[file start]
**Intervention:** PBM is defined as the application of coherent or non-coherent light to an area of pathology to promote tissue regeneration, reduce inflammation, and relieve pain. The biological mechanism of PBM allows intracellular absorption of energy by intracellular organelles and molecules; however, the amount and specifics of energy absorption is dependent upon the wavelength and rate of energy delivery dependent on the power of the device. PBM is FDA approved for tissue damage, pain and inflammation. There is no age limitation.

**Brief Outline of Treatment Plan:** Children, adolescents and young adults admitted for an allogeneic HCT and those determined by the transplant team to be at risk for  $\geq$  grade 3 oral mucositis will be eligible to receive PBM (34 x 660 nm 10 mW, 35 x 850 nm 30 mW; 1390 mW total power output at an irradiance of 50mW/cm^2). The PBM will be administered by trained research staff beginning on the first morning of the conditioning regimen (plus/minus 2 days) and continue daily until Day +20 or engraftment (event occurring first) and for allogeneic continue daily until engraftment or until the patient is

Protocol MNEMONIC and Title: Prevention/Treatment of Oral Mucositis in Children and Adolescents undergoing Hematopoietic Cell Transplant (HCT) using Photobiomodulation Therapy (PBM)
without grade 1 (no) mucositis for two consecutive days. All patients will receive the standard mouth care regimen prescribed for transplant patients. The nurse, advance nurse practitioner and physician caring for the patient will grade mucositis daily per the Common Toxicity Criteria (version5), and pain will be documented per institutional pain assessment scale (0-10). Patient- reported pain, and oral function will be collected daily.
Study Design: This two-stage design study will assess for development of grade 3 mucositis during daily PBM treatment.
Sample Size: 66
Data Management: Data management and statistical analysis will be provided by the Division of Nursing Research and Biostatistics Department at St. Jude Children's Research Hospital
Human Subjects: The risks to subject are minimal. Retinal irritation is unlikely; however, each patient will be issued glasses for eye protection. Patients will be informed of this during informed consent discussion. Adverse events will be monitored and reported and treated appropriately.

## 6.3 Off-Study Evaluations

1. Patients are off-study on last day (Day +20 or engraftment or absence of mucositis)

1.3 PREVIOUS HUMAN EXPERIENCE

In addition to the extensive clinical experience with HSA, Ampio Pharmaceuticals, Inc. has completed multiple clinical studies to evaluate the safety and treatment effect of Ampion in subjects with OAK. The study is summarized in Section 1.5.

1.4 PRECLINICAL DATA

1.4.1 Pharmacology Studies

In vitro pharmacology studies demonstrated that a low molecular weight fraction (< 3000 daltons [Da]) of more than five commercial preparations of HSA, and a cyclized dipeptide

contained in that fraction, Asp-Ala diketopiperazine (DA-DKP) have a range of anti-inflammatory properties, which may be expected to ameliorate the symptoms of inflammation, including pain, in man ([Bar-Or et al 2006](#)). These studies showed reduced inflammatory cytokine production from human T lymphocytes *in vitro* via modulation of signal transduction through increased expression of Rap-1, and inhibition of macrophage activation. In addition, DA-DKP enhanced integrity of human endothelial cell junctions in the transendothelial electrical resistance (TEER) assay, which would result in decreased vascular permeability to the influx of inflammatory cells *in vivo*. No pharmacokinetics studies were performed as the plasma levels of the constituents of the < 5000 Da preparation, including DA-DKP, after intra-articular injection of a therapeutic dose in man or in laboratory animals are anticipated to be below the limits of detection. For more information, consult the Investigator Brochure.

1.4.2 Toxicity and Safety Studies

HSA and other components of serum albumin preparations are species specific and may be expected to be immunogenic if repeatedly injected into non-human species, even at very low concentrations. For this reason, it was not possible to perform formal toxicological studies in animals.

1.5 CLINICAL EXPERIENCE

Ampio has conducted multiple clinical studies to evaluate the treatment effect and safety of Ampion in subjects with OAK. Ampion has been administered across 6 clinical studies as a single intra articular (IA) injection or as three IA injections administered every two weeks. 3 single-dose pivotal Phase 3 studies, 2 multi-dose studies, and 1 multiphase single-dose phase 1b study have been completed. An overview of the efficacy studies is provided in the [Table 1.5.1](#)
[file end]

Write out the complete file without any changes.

**Intervention:** PBM is defined as the application of coherent or non-coherent light to an area of pathology to promote tissue regeneration, reduce inflammation, and relieve pain. The biological mechanism of PBM allows intracellular absorption of energy by intracellular organelles and molecules; however, the amount and specifics of energy absorption is dependent upon the wavelength and rate of energy delivery dependent on the power of the device. PBM is FDA approved for tissue damage, pain and inflammation. There is no age limitation.

**Brief Outline of Treatment Plan:** Children, adolescents and young adults admitted for an allogeneic HCT and those determined by the transplant team to be at risk for  $\geq$  grade 3 oral mucositis will be eligible to receive PBM (34 x 660 nm 10 mW, 35 x 850 nm 30 mW; 1390 mW total power output at an irradiance of 50mW/cm^2). The PBM will be administered by trained research staff beginning on the first morning of the conditioning regimen (plus/minus 2 days) and continue daily until Day +20 or engraftment (event occurring first) and for allogeneic continue daily until engraftment or until the patient is

Protocol MNEMONIC and Title: Prevention/Treatment of Oral Mucositis in Children and Adolescents undergoing Hematopoietic Cell Transplant (HCT) using Photobiomodulation Therapy (PBM)
without grade 1 (no) mucositis for two consecutive days. All patients will receive the standard mouth care regimen prescribed for transplant patients. The nurse, advance nurse practitioner and physician caring for the patient will grade mucositis daily per the Common Toxicity Criteria (version5), and pain will be documented per institutional pain assessment scale (0-10). Patient- reported pain, and oral function will be collected daily.
Study Design: This two-stage design study will assess for development of grade 3 mucositis during daily PBM treatment.
Sample Size: 66
Data Management: Data management and statistical analysis will be provided by the Division of Nursing Research and Biostatistics Department at St. Jude Children's Research Hospital
Human Subjects: The risks to subject are minimal. Retinal irritation is unlikely; however, each patient will be issued glasses for eye protection. Patients will be informed of this during informed consent discussion. Adverse events will be monitored and reported and treated appropriately.

## 6.3 Off-Study Evaluations

1. Patients are off-study on last day (Day +20 or engraftment or absence of mucositis)

1.3 PREVIOUS HUMAN EXPERIENCE

In addition to the extensive clinical experience with HSA, Ampio Pharmaceuticals, Inc. has completed multiple clinical studies to evaluate the safety and treatment effect of Ampion in subjects with OAK. The study is summarized in Section 1.5.

1.4 PRECLINICAL DATA

1.4.1 Pharmacology Studies

In vitro pharmacology studies demonstrated that a low molecular weight fraction (< 3000 daltons [Da]) of more than five commercial preparations of HSA, and a cyclized dipeptide

contained in that fraction, Asp-Ala diketopiperazine (DA-DKP) have a range of anti-inflammatory properties, which may be expected to ameliorate the symptoms of inflammation, including pain, in man ([Bar-Or et al 2006](#)). These studies showed reduced inflammatory cytokine production from human T lymphocytes *in vitro* via modulation of signal transduction through increased expression of Rap-1, and inhibition of macrophage activation. In addition, DA-DKP enhanced integrity of human endothelial cell junctions in the transendothelial electrical resistance (TEER) assay, which would result in decreased vascular permeability to the influx of inflammatory cells *in vivo*. No pharmacokinetics studies were performed as the plasma levels of the constituents of the < 5000 Da preparation, including DA-DKP, after intra-articular injection of a therapeutic dose in man or in laboratory animals are anticipated to be below the limits of detection. For more information, consult the Investigator Brochure.

1.4.2 Toxicity and Safety Studies

HSA and other components of serum albumin preparations are species specific and may be expected to be immunogenic if repeatedly injected into non-human species, even at very low concentrations. For this reason, it was not possible to perform formal toxicological studies in animals.

1.5 CLINICAL EXPERIENCE

Ampio has conducted multiple clinical studies to evaluate the treatment effect and safety of Ampion in subjects with OAK. Ampion has been administered across 6 clinical studies as a single intra articular (IA) injection or as three IA injections administered every two weeks. 3 single-dose pivotal Phase 3 studies, 2 multi-dose studies, and 1 multiphase single-dose phase 1b study have been completed. An overview of the efficacy studies is provided in the [Table 1.5.1](#)